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Medicine Talk

The Blood Pressure Rebellion

By Dr. Terry Maresca
Tribal Connections Photo of Dr. Terry Maresca

I'm amazed at how many people I see in my clinic with high blood pressure. They seem to be getting younger all the time, too. Currently in the U.S., three percent of children under 18 have this condition. There are clear links to the obesity and diabetes Type 2 epidemics in our tribes and urban areas. Lack of exercise, along with typical diets that far exceed the body's need for sodium (table salt) also play a role.

When it comes to adults with high blood pressure, I am frustrated by the large percent of people who do not have their pressure under control. Nationally, various studies have estimated this to be between fifty and sixty percent. Sadly, many of my patients believe their readings are OK, and so did their previous doctors. Both doctors and patients blame high readings on stress, smoking, and irregular medicine use among other things, and this may be partially true. The truth is, we as doctors are not often aggressive enough using medicine and non-drug alternatives to lower pressure. This attitude is a big part of the problem. To fight this, my clinic in Carnation, Washington has a blood pressure rebellion going on.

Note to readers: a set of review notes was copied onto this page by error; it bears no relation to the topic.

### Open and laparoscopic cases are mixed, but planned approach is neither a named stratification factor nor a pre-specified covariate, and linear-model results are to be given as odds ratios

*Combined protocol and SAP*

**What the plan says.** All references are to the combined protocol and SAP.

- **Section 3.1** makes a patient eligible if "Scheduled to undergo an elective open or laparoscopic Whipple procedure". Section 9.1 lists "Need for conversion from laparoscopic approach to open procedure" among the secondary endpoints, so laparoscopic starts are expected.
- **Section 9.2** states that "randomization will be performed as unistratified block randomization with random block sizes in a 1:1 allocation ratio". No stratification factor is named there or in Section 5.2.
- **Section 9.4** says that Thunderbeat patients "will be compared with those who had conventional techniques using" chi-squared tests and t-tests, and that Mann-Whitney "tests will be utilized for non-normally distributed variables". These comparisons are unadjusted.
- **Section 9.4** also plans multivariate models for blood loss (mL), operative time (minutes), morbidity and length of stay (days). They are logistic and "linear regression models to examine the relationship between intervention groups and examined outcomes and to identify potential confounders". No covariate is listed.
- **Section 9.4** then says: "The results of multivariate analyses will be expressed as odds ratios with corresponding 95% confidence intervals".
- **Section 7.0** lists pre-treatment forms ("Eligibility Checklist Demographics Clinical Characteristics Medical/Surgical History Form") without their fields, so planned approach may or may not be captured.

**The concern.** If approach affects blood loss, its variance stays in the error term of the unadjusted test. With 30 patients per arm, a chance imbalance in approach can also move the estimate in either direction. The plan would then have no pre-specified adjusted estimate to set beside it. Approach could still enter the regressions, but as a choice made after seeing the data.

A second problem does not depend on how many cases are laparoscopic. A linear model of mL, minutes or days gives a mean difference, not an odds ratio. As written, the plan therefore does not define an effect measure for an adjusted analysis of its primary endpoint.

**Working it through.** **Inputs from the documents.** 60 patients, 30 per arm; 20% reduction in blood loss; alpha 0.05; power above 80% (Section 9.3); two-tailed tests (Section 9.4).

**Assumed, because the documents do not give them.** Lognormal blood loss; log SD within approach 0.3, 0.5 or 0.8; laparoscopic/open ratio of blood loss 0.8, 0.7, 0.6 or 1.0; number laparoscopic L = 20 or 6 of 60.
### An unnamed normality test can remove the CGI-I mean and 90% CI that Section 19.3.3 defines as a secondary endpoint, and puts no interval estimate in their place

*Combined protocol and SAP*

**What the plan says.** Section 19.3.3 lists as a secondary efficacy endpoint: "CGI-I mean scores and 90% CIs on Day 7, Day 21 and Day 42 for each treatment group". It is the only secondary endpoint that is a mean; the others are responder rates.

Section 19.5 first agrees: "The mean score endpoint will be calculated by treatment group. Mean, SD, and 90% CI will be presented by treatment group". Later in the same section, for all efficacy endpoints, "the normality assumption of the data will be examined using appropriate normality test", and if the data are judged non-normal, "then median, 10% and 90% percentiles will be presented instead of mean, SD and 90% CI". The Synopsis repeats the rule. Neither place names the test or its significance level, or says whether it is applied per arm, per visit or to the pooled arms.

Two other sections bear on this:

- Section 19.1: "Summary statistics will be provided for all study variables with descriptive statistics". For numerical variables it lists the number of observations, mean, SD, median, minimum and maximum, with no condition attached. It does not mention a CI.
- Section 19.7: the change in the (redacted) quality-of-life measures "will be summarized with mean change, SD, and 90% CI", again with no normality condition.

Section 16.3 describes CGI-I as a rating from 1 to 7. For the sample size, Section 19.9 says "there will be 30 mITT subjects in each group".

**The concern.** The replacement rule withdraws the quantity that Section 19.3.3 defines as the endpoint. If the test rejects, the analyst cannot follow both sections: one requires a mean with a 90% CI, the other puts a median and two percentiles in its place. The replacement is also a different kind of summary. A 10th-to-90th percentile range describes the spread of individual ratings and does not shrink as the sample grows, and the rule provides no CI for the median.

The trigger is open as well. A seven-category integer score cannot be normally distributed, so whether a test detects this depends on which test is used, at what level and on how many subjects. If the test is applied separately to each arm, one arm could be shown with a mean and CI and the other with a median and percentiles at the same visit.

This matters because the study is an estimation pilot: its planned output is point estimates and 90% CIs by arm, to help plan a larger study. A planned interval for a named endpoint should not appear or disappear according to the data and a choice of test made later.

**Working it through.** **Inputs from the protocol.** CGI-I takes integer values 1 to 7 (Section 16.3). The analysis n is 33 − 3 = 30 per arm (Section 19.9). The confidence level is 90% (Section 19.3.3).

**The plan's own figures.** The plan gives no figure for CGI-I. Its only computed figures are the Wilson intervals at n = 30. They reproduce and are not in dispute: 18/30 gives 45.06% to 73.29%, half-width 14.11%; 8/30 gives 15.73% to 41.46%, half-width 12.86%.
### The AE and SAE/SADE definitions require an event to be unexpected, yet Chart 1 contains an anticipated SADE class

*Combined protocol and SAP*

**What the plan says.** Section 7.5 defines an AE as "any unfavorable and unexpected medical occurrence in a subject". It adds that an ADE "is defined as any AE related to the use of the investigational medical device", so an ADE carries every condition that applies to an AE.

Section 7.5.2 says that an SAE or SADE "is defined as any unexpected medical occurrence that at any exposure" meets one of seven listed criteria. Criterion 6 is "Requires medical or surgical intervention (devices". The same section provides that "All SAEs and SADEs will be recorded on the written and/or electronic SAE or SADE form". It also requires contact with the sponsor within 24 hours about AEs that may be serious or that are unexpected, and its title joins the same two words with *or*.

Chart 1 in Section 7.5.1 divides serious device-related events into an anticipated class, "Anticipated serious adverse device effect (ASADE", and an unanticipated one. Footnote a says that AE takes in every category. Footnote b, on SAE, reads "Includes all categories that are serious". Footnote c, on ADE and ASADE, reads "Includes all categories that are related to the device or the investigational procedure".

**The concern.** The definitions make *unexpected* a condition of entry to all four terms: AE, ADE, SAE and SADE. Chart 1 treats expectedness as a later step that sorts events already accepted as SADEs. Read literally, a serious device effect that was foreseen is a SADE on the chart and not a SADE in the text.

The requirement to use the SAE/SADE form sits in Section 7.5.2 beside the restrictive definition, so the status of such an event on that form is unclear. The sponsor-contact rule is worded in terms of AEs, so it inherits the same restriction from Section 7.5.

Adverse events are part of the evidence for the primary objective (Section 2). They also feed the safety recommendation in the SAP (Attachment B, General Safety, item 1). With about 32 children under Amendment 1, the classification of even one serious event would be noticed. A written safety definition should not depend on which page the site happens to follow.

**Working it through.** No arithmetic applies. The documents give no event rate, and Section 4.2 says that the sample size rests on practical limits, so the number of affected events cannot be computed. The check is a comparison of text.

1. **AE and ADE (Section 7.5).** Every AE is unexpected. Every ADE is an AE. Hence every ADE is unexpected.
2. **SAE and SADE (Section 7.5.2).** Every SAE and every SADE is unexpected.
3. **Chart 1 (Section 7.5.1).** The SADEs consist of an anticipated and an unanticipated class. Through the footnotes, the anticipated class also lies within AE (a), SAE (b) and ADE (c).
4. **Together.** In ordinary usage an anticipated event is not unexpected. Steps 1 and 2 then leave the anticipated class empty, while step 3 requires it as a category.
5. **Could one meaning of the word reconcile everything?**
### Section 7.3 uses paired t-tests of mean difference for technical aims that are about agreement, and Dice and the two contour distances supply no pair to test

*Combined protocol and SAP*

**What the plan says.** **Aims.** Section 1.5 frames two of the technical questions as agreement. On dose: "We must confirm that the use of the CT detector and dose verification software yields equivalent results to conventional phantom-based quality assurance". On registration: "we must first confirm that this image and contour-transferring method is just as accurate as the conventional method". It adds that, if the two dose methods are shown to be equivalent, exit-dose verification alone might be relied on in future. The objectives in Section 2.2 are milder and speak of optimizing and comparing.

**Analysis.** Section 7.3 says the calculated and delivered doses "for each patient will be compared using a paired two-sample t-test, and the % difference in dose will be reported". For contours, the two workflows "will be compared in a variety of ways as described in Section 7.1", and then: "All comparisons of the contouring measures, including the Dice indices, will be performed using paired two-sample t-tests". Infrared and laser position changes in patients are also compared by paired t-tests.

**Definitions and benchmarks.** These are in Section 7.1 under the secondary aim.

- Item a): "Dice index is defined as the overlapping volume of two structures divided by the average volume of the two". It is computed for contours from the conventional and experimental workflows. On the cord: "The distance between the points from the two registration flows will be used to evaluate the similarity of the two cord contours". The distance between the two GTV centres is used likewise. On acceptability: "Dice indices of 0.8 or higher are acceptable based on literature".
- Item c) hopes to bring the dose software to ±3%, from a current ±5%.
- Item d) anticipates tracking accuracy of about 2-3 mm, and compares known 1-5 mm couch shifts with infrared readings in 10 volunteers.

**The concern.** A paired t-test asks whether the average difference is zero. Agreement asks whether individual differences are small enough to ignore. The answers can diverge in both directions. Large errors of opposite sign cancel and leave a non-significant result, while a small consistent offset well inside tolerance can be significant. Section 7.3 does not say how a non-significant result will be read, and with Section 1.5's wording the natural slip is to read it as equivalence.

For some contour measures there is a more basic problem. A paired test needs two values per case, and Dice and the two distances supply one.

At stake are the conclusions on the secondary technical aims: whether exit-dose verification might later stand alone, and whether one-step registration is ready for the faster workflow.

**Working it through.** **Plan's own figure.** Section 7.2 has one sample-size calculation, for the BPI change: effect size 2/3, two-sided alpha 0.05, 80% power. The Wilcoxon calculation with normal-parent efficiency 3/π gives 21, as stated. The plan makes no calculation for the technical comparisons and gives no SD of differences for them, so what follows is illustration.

In this rebellion, my patients and I are on the same side.

The national standards for diagnosing and treating high blood pressure change every few years based upon research. What I learned in medical school 20 years ago is no longer true today. We now know that even small drops in blood pressure can decrease a person's risk of heart attack or stroke. The latest standards came out in 2003 in what we call the "JNC 7" report. Some of my patients believe in the target readings set years ago when they tell me that a reading of 140/90 is OK. It is not!

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